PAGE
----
It is in a way funny, how long it has taken me to face this question. It is rather simple. The foxes need two genders to survive, procreate and flurish - and this applies to Firefoxes too. Our Firefox, is it a male or a female?
For French (le renard), German (der Fuchs), Spanish (el Zorro) is a male. On the other hand for Italians (la volpe), Portuguese (la raposa - not sure) and Slavic languages (e.g. Russian, Bulgarian, Croatian, Serbian, Macedonian and my mother language Slovenian) fox is lisica, i.e. it is neither it, nor he. It is a she, i.e. female.
So there's a non.negligible group of languages where the gender difference is still present and where the female alternative (for a change) prevails and where foxes, Firefox included, are ... ladies.
Here's now the text I had to localize for Firefox flicks:
You're impossibly fast and strong. Your fur is soft and warm... and bright orange.Your eyes are kind and you're always thinking of others.You're never closed and you never compromise.
... and then comes the scene, where the girl says to the man off-screen - and I kept typing -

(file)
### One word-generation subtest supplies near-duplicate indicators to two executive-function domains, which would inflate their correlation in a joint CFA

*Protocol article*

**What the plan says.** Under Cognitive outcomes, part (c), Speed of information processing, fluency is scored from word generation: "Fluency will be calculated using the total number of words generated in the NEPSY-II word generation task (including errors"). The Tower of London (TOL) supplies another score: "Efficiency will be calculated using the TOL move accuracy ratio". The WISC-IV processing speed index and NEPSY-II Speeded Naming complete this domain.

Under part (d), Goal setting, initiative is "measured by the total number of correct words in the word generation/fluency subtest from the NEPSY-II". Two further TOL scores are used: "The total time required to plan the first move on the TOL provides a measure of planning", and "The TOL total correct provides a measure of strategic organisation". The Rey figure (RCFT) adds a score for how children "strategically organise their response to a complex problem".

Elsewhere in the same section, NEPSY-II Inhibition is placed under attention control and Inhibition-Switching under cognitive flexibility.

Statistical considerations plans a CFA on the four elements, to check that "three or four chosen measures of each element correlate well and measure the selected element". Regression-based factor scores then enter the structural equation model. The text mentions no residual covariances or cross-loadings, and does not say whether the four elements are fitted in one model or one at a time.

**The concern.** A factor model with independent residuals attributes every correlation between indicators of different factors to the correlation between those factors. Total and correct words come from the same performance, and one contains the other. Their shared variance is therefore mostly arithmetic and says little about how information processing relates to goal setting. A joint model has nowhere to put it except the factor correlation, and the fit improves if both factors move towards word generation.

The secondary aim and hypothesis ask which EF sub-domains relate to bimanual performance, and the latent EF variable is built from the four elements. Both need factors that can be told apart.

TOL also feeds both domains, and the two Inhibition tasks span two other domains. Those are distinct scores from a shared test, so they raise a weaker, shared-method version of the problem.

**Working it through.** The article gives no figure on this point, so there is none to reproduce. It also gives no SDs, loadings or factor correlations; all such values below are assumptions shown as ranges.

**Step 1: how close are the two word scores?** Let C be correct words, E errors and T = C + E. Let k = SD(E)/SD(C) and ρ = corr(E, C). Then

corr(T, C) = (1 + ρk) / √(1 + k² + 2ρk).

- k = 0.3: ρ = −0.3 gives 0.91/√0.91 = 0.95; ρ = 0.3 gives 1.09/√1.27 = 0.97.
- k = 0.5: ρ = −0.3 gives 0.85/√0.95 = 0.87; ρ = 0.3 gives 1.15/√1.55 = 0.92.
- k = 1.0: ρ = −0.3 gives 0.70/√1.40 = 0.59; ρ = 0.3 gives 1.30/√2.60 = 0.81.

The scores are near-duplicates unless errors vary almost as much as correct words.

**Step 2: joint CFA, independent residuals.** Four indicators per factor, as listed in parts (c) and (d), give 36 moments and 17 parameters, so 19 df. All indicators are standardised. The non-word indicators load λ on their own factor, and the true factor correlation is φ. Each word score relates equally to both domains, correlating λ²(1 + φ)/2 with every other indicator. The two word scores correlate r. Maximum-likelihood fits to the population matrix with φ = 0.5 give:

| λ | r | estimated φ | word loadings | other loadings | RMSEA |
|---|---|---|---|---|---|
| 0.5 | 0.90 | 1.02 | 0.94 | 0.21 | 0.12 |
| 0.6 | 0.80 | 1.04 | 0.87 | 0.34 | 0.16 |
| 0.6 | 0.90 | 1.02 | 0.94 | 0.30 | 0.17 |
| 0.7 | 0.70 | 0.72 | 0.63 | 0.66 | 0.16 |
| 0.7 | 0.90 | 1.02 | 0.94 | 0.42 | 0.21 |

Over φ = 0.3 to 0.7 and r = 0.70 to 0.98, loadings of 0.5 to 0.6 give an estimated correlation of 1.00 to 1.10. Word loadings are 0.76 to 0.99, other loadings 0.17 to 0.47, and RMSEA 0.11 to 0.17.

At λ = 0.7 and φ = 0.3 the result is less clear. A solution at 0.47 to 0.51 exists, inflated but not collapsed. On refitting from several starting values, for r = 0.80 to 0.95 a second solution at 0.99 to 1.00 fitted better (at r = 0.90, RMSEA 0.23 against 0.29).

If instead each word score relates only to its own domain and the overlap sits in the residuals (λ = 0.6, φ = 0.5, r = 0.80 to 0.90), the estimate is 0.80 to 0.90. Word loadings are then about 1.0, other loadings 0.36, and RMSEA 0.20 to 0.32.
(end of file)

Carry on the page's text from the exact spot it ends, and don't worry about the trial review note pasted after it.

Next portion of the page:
Please don't make me choose. Because it'll be her.
Oops, the English source says him! I quickly corrected "her" to "him" in the translation and then said to myself: what a nice, surprising gotcha. What a double-entendre... Then I had a laugh, drew a deep breath and repeated: Firefox is a man, is a man, is a man. Firefox is a man!
In Slovenian, and probably in other Slavic languages, a "he-fox" is "lisjak", so theres a way out of the bind. Except that, at least in my mother language, "lisjak" has a questionable sound to it, like cunning, double-dealing, Artful-Dodgerish.
Remember Josephine in Some like it hot, repeating "I'm a man, I'm a man..."? Pretty similar situation: Firefox is a man, is a man, (sigh) is a man!
But then, nobody is perfect.